- US prosecutors want a 25-year prison sentence for Derek Chauvin.
- Chauvin was convicted of killing George Floyd, an act that sparked global outrage.
- The latest court action claims that Chauvin violated Floyd’s civil rights.
Federal prosecutors have sought a 25-year prison sentence for former Minneapolis police officer Derek Chauvin for violating George Floyd’s civil rights during his arrest and murder, online court records show.
In a motion filed Wednesday in Minnesota District Court, attorneys for the US Department of Justice said Chauvin abused his authority as a police officer and damaged public confidence in law enforcement and the system. of criminal justice.
“He acted with callous and wanton disregard for the life of Mr. Floyd,” they wrote. “Furthermore, the defendant admitted that he knew what he was doing was wrong.”
A trial sketch of former Minneapolis officer Derek Chauvin.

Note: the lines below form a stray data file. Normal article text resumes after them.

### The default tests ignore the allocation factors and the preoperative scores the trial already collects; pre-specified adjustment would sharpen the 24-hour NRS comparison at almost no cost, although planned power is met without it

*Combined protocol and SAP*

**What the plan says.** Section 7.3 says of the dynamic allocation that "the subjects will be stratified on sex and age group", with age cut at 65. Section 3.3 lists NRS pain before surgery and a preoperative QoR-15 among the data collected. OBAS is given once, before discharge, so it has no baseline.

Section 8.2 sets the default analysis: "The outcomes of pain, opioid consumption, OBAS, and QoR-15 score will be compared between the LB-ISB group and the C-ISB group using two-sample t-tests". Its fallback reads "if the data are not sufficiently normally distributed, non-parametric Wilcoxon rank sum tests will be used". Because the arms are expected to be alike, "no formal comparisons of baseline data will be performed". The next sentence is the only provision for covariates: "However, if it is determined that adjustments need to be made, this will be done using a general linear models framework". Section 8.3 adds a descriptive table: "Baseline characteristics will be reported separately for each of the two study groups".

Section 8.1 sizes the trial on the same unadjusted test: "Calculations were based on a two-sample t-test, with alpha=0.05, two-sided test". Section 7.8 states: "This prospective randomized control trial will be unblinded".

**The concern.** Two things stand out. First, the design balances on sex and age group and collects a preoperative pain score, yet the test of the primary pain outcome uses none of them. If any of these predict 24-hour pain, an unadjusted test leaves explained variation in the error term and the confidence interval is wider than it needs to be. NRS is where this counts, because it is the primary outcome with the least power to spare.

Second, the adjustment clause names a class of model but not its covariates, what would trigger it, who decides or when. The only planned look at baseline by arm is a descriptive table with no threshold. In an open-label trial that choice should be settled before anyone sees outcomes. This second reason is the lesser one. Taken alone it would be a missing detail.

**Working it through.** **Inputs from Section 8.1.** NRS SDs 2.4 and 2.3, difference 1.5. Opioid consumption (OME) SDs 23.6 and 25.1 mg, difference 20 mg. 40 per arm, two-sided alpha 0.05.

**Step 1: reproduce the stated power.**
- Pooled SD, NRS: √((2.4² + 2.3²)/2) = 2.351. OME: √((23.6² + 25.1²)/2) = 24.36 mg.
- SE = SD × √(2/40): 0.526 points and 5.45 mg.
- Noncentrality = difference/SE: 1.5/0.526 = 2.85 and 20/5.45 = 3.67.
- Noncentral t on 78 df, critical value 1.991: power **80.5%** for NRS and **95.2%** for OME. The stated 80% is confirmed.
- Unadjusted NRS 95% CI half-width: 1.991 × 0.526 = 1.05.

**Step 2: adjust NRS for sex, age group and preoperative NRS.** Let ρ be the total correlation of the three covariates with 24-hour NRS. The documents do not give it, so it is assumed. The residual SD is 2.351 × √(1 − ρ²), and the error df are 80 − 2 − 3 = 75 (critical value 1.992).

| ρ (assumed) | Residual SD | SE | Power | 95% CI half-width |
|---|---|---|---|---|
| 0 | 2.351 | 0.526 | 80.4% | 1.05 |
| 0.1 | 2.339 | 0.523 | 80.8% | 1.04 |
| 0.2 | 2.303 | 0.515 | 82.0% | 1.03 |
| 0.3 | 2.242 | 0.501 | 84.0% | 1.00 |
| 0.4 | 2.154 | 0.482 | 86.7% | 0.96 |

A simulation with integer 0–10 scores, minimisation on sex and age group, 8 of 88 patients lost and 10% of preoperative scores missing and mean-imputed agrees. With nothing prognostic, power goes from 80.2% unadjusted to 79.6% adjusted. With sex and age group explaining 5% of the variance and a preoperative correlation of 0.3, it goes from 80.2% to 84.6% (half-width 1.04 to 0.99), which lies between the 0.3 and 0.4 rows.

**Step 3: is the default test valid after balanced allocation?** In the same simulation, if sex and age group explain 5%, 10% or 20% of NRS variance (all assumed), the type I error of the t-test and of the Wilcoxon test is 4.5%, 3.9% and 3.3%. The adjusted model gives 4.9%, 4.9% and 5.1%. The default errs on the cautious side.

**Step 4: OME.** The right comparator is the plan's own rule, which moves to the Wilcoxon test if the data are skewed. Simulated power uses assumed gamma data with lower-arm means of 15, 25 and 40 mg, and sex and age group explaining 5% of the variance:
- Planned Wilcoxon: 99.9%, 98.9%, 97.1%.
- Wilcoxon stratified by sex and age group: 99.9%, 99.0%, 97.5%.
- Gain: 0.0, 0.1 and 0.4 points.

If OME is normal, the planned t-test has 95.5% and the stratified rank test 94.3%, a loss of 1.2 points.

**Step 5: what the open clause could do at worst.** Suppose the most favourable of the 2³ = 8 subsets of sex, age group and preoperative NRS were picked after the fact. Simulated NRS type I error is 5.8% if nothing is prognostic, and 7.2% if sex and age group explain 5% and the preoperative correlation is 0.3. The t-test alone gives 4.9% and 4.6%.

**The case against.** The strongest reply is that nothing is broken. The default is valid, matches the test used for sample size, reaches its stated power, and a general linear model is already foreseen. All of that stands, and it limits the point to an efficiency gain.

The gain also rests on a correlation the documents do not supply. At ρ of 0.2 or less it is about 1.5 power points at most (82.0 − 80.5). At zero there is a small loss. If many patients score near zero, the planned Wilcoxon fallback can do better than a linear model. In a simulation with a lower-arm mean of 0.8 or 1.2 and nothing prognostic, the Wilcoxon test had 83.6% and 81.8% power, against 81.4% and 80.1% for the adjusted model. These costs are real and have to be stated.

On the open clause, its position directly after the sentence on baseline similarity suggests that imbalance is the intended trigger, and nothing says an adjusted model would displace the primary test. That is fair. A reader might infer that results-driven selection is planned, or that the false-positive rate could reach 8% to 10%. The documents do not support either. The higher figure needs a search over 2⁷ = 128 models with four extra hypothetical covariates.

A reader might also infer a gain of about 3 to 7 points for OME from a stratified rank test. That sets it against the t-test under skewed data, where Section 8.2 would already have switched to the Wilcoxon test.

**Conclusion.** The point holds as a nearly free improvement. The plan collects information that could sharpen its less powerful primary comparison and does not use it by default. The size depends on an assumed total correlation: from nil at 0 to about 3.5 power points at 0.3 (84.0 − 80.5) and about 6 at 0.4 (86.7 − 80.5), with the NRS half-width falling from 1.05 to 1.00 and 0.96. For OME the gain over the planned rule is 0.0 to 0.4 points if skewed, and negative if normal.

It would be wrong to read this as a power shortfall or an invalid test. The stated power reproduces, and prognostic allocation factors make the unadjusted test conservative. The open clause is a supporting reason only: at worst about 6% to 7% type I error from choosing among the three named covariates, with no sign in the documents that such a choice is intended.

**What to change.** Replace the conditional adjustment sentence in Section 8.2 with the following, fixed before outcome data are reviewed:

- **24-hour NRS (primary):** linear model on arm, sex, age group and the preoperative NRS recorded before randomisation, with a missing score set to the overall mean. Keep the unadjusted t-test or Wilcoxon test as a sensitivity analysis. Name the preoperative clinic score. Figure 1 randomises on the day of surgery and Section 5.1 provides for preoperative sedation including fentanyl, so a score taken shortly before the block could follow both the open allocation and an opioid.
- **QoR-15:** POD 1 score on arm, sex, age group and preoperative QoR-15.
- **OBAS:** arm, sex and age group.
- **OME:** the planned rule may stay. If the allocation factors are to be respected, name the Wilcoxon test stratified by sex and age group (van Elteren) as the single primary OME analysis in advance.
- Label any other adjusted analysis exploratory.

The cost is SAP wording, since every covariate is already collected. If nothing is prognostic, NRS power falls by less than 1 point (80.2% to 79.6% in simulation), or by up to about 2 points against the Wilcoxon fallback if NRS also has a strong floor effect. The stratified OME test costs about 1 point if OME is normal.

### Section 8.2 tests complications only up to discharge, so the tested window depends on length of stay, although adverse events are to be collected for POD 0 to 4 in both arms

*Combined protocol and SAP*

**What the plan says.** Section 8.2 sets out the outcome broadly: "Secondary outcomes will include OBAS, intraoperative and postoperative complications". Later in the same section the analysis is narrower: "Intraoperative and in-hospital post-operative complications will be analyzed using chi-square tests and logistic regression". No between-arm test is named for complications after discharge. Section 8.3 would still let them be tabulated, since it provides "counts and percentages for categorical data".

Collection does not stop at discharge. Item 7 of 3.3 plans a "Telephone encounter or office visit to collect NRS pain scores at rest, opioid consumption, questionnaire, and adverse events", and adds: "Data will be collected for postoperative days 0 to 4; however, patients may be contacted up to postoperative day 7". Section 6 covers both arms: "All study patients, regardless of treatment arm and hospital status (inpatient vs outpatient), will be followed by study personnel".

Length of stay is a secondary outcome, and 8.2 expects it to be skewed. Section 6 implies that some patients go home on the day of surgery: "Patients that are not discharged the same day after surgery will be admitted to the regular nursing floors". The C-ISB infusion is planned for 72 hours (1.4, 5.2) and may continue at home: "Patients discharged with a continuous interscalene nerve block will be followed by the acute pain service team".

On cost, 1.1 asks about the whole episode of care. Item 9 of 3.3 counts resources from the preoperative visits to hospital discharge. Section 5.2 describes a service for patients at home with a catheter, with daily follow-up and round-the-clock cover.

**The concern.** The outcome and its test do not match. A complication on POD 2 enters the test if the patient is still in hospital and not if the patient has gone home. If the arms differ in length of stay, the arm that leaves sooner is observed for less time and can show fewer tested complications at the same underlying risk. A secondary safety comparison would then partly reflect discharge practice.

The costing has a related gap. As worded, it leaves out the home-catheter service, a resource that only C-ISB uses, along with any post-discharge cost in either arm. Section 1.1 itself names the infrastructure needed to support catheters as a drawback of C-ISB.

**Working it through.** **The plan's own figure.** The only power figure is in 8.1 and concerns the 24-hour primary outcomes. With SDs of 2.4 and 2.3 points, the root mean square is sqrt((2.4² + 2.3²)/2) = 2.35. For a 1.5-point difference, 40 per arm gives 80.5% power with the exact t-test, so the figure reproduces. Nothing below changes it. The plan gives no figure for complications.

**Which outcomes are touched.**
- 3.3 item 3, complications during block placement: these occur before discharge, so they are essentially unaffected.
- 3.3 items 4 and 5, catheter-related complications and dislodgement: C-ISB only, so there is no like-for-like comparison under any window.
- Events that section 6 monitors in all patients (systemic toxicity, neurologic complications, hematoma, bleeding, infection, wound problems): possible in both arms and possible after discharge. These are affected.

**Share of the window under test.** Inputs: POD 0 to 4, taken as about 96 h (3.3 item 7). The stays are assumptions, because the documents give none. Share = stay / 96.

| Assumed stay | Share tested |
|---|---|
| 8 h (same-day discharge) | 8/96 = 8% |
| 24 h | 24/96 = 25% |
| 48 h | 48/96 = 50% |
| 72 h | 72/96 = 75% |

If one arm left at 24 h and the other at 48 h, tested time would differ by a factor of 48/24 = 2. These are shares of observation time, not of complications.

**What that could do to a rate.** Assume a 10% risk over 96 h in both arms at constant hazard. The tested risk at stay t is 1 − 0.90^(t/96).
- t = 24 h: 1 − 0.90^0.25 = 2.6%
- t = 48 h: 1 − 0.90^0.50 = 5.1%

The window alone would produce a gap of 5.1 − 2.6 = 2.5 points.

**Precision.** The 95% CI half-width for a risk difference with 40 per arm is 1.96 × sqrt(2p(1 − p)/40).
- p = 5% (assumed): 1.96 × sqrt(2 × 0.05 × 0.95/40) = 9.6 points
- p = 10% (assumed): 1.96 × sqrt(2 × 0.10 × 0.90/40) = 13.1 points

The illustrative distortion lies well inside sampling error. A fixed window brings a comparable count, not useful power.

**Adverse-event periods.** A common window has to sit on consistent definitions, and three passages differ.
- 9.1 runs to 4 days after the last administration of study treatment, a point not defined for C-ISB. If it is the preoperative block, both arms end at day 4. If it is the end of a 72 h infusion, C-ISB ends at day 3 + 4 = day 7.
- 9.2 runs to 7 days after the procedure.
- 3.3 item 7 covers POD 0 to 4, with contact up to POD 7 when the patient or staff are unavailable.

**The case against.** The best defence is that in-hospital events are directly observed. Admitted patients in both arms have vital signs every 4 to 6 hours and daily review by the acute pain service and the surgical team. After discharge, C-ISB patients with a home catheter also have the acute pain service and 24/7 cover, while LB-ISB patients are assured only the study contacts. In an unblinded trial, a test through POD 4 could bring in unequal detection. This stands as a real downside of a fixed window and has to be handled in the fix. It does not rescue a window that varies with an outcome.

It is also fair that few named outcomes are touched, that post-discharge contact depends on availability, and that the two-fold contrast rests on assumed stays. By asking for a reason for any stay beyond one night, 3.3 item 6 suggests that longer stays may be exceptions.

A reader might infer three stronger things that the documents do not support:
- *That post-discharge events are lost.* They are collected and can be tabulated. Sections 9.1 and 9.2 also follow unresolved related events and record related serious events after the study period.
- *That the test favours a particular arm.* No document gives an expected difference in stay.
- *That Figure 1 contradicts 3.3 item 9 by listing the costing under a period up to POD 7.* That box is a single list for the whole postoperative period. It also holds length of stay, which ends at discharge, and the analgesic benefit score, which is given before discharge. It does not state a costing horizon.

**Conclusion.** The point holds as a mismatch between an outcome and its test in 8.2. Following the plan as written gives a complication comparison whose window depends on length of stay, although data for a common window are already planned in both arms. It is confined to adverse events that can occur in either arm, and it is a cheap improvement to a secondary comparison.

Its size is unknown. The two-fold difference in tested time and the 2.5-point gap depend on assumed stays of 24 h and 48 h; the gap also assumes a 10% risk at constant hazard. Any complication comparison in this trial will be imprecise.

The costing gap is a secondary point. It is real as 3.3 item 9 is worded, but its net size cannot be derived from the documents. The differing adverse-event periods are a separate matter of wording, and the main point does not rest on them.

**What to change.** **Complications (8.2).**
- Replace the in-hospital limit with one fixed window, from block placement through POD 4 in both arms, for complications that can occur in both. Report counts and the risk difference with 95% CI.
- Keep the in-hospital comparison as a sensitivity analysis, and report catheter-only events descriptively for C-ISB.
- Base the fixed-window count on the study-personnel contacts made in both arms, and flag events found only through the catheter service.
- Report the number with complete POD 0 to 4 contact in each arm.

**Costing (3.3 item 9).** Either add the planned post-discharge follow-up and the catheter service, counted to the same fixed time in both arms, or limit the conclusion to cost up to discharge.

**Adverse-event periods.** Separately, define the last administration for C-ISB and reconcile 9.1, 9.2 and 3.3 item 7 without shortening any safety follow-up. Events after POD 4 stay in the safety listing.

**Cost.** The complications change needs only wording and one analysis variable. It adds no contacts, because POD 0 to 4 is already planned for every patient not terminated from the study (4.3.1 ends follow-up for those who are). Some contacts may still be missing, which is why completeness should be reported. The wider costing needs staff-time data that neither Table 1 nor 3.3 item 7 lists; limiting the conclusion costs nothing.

Chauvin, who is white, was seen in videos recorded by horrified onlookers kneeling on the neck of a handcuffed Floyd for more than nine minutes in a brutal arrest on a Minneapolis street corner on May 25, 2020. The killing ignited one of the movements of largest protest ever seen. in the U.S.
They recommended a 25-year prison sentence as part of a plea deal between prosecutors and Chauvin, who pleaded guilty to violating Floyd’s civil rights in December. Chauvin faced the risk of life in prison if he went to trial.
A mural of George Floyd, killed by former police officer Derek Chauvin.
District Judge Paul Magnuson has yet to set a sentencing hearing date.
A state judge sentenced Chauvin to 22 1/2 years in prison in June 2021 after a jury found him guilty of the 2020 murder of Floyd.
In Wednesday’s motion, federal prosecutors asked that the federal sentence run concurrently with the state sentence.
As part of the settlement, Chauvin also admitted that he violated the civil rights of a boy he arrested in 2017 who was 14 years old at the time.
Two other former officers involved in the incident, Tou Thao and J Alexander Kueng, will be tried in state court in January. Another former officer, Thomas Lane, pleaded guilty to aiding and abetting manslaughter.
All three were convicted of depriving Floyd of his civil rights in federal court in February.